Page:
Presentation of the Thirty-Eighth Annual Report1 by the Chairman of the Executive Board and Managing Director of the International Monetary Fund, J. de Larosière
- International Monetary Fund. Secretary's Department
- Published Date:
- November 1983
Mr. Chairman, Governors, ladies, and gentlemen, it is a pleasure to join previous speakers in welcoming all of you at the Annual Meetings. We are honored by the presence here this morning of the President of the United States, and I was much heartened by his expression of his full personal support and commitment to the Fund.
Mr. Chairman, when we met last year in Toronto, the world economy was facing perhaps the most critical combination of circumstances of the postwar period. The recession was becoming increasingly severe. Inflation and interest rates remained very high. And the debt difficulties of several of the most important borrowing countries were in imminent danger of becoming unmanageable. The possibility existed of a failure of international financial mechanisms, setting in train a further contraction of trade and capital flows and threatening another twist in the downward spiral of economic activity.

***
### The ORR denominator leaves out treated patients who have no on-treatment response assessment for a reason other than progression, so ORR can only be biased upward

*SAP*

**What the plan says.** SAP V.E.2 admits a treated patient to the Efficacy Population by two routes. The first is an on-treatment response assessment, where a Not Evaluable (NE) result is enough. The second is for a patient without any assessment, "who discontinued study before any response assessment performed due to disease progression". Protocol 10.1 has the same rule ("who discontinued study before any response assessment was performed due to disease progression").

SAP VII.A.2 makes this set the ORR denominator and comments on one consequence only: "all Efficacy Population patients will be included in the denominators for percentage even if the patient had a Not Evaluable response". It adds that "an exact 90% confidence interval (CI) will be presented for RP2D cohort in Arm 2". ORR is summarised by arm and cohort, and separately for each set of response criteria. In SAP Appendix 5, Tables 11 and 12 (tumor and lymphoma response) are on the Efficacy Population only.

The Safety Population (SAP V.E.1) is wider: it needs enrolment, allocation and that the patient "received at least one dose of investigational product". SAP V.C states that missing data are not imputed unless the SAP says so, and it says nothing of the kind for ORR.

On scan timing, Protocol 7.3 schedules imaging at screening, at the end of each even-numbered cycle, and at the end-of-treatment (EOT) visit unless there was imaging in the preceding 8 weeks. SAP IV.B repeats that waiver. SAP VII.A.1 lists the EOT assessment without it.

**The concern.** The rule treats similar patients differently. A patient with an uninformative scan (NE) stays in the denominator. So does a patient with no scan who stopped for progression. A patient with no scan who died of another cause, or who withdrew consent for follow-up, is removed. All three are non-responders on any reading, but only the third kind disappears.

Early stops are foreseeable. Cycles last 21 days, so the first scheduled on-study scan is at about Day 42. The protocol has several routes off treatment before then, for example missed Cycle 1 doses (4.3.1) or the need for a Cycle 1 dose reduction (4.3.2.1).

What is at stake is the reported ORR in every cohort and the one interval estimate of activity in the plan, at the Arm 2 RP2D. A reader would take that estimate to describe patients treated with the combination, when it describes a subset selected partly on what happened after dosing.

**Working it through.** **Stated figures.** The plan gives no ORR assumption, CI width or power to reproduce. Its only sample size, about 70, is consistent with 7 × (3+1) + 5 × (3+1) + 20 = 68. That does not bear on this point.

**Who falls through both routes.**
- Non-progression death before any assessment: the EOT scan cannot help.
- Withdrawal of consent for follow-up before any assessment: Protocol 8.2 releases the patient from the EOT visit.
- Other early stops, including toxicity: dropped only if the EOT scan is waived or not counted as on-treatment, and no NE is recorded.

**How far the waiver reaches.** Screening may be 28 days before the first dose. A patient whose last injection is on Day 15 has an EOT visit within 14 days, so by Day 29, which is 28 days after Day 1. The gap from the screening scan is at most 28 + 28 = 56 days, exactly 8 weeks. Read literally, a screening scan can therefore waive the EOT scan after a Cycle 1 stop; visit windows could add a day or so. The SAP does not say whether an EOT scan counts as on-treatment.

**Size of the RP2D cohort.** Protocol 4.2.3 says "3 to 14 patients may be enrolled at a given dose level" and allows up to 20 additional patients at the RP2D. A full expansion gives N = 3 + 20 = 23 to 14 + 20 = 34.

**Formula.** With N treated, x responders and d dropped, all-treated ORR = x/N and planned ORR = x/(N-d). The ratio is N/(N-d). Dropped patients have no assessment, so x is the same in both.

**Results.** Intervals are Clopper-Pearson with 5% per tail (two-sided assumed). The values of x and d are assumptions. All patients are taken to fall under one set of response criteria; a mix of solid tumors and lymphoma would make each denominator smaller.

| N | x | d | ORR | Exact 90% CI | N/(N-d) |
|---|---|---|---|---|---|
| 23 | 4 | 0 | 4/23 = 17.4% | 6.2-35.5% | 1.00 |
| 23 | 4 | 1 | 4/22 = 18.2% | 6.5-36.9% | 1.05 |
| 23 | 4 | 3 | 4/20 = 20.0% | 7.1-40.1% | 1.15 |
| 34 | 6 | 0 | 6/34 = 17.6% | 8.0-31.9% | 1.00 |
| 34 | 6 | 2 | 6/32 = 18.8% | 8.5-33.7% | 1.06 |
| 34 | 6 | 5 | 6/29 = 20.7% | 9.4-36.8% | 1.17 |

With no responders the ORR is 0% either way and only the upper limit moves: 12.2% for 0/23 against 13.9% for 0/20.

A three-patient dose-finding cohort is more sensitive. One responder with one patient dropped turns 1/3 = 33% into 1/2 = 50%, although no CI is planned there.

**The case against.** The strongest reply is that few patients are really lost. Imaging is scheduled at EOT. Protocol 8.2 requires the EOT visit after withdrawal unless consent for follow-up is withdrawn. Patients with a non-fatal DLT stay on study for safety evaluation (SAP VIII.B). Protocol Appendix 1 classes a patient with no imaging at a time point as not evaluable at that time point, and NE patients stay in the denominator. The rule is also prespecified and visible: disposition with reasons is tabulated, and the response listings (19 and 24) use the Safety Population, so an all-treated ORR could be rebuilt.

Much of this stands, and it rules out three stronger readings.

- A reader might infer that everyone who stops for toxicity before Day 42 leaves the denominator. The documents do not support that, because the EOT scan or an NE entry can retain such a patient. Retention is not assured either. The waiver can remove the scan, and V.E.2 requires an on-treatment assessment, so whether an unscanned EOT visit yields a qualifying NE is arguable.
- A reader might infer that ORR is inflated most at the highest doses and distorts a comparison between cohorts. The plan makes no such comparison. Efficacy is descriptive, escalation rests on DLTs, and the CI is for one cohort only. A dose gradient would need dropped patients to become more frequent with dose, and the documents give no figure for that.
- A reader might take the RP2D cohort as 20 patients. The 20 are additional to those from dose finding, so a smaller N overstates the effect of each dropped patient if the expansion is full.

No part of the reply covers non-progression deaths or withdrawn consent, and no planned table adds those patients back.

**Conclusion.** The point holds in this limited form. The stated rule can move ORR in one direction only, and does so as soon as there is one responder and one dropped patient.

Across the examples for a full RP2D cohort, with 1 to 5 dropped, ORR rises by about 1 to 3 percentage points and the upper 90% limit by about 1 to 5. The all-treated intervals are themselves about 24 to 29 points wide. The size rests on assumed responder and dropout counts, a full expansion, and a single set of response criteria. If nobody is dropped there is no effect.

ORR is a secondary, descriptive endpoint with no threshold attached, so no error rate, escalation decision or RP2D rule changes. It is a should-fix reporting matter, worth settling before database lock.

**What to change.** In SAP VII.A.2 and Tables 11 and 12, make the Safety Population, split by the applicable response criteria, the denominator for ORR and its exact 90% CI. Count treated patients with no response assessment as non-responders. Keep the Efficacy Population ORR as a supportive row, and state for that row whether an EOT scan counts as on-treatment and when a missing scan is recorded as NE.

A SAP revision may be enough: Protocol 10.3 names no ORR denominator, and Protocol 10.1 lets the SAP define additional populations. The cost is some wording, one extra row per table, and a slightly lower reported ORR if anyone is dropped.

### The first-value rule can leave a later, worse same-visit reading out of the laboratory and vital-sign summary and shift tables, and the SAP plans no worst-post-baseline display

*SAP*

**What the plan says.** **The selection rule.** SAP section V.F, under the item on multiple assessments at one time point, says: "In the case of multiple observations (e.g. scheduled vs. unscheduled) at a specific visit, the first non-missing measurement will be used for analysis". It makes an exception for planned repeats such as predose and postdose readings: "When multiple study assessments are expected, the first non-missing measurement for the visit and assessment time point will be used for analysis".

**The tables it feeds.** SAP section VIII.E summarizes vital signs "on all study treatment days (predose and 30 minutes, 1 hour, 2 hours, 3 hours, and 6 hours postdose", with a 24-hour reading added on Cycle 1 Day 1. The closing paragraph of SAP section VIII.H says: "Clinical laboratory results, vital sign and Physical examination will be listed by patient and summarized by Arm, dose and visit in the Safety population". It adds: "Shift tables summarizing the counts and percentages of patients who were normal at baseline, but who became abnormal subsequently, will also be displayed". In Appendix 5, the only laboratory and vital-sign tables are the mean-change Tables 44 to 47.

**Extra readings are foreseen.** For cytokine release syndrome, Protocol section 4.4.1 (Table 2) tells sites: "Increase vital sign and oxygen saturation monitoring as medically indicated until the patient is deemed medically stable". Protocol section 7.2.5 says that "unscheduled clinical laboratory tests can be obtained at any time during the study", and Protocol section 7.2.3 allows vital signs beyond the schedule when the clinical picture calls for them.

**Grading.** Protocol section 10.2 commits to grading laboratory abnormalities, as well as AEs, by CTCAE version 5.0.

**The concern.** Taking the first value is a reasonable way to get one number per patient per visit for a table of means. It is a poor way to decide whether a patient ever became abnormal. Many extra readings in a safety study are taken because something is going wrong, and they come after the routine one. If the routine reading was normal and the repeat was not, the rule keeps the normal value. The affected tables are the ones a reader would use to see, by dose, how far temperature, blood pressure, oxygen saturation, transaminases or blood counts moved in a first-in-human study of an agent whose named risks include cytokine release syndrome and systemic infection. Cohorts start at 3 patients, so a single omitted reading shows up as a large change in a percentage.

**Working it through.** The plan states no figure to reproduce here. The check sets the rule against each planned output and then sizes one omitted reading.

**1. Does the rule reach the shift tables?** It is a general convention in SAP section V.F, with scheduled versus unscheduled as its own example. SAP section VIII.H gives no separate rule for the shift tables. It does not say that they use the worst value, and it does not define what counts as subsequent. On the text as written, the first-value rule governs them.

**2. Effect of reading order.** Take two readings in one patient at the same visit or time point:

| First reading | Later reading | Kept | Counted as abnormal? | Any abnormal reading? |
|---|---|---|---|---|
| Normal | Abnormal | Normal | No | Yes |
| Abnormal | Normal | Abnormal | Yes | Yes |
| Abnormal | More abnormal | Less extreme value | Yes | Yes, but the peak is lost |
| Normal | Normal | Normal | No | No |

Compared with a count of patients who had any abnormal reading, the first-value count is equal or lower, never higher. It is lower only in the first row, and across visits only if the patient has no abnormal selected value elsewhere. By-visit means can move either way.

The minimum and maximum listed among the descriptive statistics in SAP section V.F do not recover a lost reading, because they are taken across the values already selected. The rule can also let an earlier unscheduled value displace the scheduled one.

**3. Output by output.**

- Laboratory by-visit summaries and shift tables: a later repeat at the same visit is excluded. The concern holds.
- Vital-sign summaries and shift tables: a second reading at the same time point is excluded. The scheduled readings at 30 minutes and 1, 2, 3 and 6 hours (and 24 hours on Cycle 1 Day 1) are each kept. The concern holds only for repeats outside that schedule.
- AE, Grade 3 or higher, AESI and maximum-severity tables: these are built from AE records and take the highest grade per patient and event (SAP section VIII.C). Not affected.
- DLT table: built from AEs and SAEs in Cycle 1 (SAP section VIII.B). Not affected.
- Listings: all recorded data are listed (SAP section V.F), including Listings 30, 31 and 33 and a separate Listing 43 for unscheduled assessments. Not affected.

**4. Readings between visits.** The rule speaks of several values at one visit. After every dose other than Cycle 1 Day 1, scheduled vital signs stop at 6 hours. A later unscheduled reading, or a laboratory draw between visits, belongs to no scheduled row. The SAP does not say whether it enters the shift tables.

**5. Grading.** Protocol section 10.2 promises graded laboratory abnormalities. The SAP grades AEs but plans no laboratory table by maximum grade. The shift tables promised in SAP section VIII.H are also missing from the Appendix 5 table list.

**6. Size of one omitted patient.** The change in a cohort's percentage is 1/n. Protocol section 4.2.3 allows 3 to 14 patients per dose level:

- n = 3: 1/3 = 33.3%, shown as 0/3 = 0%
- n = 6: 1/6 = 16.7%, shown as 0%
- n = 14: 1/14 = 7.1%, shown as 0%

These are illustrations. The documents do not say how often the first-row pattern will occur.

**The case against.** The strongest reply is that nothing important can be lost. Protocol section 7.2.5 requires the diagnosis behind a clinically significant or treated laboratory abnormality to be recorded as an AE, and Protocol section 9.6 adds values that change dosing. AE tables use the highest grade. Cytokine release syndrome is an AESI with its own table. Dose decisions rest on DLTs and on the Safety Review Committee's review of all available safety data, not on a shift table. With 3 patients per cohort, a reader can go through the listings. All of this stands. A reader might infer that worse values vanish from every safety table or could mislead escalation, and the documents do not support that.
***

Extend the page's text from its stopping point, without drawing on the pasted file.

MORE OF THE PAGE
Now, a year later, considerable progress has been made in dealing with this threat. Economic recovery is under way in the industrial world. Inflation, though still high, has receded, permitting some decline in interest rates. And a concerted strategy has been set in place for the adjustment and financing of the external position of borrowing countries. Much, however, remains to be done. The recovery in industrial countries is still limited geographically and is not broad enough in its composition. A long process of convalescence will be necessary before the economies of many heavily indebted countries are restored to health. Moreover, other difficulties have remained serious including, most importantly, the spread of protectionism and exchange market instability.
In my remarks today, I want to address in turn the twin issues of fostering a sustainable recovery and consolidating the progress made in dealing with the adjustment and financing problems of heavily indebted countries. In light of these observations, I shall then consider how, and under what conditions, the International Monetary Fund can contribute to a strengthening of the international monetary and financial system.
1. Recovery in the Industrial World
a. The present situation
Led by North America, the industrial world has begun to recover from the most severe and prolonged recession of the postwar period. Industrial production in the seven major industrial countries is estimated to have been some 6 percent higher in July than at its low point in December last year. Gross national product (GNP) in the industrial countries as a group is now estimated by the Fund staff to be expanding at an annual rate of 3 to 4 percent and to continue at broadly the same pace into next year.